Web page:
Apart from the questions asked orally in the Senate chamber each sitting day, senators may also at any time address written questions on notice to ministers and other senators. In a typical year senators ask more than 1110 questions on notice. These questions and the answers to them are not usually read in the chamber, though they are published in Hansard. Standing orders require that answers to questions on notice be supplied within thirty days. If a minister does not supply an answer within that period, and does not give an explanation, when asked, of why the answer has not been provided, a senator may move, without notice, a relevant motion— usually a motion for the answer to be tabled by a specific date. Ministers normally comply with such orders. For further details of the procedures for questioning ministers see Senate Brief No. 12, Questions.
Ministers from the Senate are frequently invited to appear before Senate committees to give evidence and answer questions. Ministers from the House of Representatives have also occasionally given evidence. Standing order 26(5) provides that Senate committees considering estimates of government expenditure ‘may ask for explanations from ministers in the Senate, or officers, relating to the items of proposed expenditure’. While many of the more detailed answers are provided by government officials, ministers are responsible for answering questions about policy matters which public servants are not required to comment on (see Senate Brief No. 5, Consideration of Estimates by Senate Committees and Senate Brief No. 13, Rights and Responsibilities of Witnesses Before Senate Committees).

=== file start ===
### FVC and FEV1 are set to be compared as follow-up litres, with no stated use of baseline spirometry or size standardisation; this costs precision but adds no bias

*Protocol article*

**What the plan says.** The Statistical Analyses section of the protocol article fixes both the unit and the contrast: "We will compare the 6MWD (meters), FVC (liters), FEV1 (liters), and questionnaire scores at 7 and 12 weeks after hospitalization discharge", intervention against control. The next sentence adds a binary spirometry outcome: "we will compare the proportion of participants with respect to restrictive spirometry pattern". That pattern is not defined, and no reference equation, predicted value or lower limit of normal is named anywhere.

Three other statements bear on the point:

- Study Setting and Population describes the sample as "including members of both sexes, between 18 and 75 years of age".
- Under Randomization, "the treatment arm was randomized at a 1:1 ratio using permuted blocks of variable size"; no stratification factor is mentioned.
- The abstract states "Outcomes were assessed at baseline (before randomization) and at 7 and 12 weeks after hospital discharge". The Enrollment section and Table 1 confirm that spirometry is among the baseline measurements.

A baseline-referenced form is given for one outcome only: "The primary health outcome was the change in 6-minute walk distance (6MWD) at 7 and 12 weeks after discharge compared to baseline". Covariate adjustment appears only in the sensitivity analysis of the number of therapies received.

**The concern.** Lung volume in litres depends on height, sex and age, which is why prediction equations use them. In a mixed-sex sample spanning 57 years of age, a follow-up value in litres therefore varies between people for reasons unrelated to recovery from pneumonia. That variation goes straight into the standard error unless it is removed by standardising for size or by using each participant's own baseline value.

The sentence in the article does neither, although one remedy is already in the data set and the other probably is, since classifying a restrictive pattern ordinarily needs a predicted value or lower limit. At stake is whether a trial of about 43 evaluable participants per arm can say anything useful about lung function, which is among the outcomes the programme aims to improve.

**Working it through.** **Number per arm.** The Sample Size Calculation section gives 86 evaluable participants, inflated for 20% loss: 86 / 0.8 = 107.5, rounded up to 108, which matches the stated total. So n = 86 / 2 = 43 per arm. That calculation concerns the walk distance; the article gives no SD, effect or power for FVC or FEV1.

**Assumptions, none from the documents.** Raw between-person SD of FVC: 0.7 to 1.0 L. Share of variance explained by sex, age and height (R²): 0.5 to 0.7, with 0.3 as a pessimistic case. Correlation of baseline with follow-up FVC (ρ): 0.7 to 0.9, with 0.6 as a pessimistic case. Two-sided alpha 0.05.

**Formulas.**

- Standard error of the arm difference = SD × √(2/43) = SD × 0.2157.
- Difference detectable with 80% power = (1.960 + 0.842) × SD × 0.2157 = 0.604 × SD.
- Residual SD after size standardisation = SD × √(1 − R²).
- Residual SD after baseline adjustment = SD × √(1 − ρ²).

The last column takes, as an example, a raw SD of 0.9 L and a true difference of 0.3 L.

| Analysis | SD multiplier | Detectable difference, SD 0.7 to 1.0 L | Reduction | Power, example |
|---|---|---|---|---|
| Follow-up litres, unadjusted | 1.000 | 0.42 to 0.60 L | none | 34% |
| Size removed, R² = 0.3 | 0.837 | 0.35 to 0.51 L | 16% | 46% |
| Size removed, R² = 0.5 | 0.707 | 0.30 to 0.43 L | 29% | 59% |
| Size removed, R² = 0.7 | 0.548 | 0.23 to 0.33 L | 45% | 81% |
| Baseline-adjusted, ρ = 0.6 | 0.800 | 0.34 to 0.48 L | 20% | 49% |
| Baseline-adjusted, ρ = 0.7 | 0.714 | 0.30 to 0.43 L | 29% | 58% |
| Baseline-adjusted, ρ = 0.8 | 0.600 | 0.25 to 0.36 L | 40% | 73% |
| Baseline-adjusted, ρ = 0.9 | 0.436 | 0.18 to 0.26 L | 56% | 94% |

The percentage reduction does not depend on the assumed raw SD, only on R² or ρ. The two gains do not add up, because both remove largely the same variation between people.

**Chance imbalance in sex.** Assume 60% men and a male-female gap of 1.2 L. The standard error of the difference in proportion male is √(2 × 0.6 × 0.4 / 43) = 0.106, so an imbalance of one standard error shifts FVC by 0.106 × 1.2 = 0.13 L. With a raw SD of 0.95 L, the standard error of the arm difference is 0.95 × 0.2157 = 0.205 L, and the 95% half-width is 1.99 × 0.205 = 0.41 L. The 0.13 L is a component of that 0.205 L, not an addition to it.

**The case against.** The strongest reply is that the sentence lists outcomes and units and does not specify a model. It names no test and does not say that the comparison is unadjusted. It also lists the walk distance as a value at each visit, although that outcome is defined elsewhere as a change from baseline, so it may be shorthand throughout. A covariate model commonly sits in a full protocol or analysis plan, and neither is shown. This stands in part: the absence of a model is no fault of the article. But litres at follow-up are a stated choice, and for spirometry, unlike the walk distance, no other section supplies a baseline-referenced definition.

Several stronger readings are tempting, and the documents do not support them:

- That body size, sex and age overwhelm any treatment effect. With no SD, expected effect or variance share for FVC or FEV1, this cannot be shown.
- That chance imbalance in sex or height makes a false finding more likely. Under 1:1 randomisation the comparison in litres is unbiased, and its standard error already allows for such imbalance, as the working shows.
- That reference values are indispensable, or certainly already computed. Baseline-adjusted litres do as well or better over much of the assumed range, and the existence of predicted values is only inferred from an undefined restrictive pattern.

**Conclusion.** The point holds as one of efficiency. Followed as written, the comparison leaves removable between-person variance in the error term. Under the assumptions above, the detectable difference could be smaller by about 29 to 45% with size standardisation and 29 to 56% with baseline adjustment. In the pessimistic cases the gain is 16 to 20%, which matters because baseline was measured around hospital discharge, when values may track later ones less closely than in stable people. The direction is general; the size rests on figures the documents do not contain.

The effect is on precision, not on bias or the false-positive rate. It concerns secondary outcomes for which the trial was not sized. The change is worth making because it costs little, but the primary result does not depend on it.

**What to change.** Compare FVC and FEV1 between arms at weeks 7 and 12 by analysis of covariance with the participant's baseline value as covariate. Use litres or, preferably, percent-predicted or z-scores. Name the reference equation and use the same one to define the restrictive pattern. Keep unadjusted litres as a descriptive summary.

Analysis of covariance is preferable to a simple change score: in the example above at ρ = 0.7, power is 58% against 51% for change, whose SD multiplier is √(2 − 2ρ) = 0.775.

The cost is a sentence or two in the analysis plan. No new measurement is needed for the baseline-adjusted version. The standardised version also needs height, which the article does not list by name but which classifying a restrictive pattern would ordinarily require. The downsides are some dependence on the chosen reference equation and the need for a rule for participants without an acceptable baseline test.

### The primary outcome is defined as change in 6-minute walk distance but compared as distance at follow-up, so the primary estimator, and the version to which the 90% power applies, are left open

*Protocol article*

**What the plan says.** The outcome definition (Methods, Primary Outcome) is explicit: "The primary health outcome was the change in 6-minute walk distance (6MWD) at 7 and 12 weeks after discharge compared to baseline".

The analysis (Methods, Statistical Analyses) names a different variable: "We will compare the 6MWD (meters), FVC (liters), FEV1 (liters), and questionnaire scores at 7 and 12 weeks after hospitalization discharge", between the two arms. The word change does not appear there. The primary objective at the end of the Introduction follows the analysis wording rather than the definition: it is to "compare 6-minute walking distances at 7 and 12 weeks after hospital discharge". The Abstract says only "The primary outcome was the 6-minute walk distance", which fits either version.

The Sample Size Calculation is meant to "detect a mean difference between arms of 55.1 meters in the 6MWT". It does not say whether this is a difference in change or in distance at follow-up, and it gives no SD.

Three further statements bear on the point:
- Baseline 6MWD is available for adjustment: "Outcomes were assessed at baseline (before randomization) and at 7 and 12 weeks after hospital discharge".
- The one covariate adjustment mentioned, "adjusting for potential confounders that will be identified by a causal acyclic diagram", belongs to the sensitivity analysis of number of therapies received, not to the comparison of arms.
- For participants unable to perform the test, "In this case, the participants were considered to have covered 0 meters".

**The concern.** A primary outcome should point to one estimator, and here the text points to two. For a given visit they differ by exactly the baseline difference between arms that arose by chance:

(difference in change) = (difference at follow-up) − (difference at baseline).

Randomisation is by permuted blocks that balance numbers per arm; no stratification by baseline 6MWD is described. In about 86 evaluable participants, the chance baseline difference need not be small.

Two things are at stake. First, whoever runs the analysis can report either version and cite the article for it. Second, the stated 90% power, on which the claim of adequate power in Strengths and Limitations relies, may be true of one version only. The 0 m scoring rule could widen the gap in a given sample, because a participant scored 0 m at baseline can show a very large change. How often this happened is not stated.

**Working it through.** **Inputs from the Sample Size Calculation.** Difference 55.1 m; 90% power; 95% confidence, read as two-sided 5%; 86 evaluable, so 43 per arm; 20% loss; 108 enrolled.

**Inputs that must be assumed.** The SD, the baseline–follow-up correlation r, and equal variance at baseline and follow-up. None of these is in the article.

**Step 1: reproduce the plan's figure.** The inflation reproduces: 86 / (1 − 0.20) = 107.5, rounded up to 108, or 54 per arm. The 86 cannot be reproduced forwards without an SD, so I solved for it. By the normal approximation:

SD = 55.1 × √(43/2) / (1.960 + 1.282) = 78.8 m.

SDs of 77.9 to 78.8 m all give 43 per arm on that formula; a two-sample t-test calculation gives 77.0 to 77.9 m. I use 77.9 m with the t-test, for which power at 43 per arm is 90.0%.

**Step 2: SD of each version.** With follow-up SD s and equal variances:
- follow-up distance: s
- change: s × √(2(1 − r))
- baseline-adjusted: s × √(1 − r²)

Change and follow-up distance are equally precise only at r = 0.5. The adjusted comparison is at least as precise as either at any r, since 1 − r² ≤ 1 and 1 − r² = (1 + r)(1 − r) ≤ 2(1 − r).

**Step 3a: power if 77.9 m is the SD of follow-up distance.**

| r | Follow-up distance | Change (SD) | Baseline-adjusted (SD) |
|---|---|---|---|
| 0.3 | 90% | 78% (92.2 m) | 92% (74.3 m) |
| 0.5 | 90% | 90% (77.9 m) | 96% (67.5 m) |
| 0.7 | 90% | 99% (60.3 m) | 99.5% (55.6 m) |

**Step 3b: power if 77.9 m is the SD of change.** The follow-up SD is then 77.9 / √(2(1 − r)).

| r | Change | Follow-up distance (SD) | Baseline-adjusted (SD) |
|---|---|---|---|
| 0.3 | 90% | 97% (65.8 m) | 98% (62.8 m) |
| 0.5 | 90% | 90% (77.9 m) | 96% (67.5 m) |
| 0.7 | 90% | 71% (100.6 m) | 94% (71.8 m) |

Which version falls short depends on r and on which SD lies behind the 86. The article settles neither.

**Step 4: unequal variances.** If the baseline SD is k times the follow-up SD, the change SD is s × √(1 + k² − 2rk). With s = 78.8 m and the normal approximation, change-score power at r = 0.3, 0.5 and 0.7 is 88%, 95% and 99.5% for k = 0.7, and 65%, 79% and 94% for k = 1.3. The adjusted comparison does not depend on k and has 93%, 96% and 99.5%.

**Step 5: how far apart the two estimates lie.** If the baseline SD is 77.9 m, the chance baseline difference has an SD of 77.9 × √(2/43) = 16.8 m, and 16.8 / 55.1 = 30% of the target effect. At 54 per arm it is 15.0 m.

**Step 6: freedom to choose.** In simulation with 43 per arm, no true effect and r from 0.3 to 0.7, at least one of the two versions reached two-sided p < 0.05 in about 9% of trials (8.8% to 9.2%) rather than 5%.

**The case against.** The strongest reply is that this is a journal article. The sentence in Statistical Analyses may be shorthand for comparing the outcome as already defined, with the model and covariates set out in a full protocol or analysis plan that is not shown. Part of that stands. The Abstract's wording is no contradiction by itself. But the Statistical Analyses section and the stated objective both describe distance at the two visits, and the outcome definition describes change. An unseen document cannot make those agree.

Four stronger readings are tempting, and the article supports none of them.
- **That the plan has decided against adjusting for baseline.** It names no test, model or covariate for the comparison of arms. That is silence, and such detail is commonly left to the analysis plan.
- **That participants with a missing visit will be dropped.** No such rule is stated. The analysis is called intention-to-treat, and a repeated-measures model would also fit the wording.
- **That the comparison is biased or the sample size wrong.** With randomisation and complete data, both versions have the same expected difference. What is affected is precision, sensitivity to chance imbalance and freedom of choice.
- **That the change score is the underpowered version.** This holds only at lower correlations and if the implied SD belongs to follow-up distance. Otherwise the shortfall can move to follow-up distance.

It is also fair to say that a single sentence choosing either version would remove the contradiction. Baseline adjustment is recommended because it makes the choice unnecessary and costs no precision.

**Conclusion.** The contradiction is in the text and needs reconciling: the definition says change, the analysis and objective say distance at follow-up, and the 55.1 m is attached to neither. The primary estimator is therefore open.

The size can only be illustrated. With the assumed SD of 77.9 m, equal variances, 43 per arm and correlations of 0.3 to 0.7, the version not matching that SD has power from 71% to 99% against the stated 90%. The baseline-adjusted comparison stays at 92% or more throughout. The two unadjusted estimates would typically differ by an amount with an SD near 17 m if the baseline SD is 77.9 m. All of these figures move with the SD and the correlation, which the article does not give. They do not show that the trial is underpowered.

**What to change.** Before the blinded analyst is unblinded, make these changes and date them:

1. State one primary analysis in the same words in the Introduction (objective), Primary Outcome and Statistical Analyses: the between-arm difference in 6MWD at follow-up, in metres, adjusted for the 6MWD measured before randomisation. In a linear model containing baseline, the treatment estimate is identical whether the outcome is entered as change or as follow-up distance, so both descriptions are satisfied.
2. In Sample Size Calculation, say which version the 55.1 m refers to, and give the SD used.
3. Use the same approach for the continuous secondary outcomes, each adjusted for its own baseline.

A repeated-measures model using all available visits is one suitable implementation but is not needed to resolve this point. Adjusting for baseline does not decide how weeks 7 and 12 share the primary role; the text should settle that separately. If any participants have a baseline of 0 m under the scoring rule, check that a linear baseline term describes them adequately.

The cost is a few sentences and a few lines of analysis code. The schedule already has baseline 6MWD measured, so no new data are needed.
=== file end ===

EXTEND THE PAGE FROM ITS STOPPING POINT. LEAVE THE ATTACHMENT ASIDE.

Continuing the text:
Senator the Hon. Chris Evans responding to a question without notice in 2010
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Senator the Hon. Penny Wong, Minister for Finance and Deregulation, attending a Senate estimates hearing in 2011